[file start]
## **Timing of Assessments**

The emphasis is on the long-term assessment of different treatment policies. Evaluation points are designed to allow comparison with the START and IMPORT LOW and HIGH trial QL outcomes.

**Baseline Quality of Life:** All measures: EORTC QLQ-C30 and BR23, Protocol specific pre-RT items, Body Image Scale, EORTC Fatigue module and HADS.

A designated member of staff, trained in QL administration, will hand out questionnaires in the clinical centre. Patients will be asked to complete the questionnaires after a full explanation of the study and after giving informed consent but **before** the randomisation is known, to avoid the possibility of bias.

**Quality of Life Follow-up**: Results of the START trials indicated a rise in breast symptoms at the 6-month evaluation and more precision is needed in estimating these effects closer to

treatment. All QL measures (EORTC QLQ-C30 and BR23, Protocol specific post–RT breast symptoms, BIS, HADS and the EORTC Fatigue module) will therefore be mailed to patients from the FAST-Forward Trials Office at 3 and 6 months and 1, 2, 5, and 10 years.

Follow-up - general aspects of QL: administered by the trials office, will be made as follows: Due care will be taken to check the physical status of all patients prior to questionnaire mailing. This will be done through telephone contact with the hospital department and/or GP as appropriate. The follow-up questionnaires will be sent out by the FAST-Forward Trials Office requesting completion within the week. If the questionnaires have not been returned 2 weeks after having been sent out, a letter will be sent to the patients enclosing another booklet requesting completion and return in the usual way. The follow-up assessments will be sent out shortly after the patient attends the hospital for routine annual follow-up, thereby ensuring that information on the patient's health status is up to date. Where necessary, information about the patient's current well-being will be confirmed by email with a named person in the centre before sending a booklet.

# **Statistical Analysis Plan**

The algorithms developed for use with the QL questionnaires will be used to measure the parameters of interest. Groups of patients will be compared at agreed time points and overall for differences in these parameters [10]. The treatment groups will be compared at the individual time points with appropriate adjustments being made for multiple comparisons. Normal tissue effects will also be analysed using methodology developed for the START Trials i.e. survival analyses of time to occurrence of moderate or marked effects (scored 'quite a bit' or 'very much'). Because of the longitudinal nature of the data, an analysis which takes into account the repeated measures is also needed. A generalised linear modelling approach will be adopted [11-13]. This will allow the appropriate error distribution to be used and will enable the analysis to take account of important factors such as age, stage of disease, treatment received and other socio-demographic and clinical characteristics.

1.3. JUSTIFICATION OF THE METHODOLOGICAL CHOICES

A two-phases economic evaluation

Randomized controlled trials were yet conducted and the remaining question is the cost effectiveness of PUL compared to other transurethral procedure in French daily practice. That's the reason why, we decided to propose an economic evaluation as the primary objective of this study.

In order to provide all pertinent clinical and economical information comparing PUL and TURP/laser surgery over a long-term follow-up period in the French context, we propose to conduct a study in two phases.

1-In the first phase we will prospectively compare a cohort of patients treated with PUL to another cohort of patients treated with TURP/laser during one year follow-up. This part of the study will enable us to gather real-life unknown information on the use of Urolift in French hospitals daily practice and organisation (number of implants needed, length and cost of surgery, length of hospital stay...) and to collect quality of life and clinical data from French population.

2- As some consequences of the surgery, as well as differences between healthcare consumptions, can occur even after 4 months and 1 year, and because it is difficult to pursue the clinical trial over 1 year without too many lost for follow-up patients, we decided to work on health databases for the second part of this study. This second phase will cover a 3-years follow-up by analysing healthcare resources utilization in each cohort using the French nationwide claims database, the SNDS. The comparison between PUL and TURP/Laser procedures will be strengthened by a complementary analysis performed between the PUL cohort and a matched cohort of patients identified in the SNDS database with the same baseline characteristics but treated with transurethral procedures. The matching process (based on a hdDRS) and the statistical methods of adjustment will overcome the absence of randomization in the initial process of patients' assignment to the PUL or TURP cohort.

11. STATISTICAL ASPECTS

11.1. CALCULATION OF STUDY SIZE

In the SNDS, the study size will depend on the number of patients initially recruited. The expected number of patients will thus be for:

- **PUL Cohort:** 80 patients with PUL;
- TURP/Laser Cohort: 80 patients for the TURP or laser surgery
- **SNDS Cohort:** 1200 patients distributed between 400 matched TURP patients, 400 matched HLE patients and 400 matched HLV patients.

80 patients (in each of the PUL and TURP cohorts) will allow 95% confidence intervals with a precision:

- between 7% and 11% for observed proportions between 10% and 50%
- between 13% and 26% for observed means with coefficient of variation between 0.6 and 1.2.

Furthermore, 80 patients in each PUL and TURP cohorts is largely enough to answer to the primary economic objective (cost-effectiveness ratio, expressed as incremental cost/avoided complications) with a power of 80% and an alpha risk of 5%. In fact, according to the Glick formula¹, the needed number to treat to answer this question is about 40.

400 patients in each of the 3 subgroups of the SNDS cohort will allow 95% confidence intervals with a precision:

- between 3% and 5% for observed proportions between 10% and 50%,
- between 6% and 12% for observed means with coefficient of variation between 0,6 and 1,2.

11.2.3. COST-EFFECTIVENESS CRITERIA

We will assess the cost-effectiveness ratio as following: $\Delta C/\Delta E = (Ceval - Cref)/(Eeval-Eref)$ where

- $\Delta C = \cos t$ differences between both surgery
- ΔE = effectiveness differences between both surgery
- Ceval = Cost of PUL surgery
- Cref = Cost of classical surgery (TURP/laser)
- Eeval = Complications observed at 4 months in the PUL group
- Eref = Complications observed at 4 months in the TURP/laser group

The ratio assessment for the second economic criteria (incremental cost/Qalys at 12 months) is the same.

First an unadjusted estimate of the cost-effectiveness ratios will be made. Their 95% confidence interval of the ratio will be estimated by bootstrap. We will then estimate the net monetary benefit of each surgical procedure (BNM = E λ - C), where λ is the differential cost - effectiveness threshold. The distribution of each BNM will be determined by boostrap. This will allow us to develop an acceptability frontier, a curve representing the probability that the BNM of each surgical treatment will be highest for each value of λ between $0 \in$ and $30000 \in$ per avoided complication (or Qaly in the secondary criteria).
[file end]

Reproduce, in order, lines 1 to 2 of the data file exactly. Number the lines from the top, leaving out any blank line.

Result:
## **Timing of Assessments**

The emphasis is on the long-term assessment of different treatment policies. Evaluation points are designed to allow comparison with the START and IMPORT LOW and HIGH trial QL outcomes.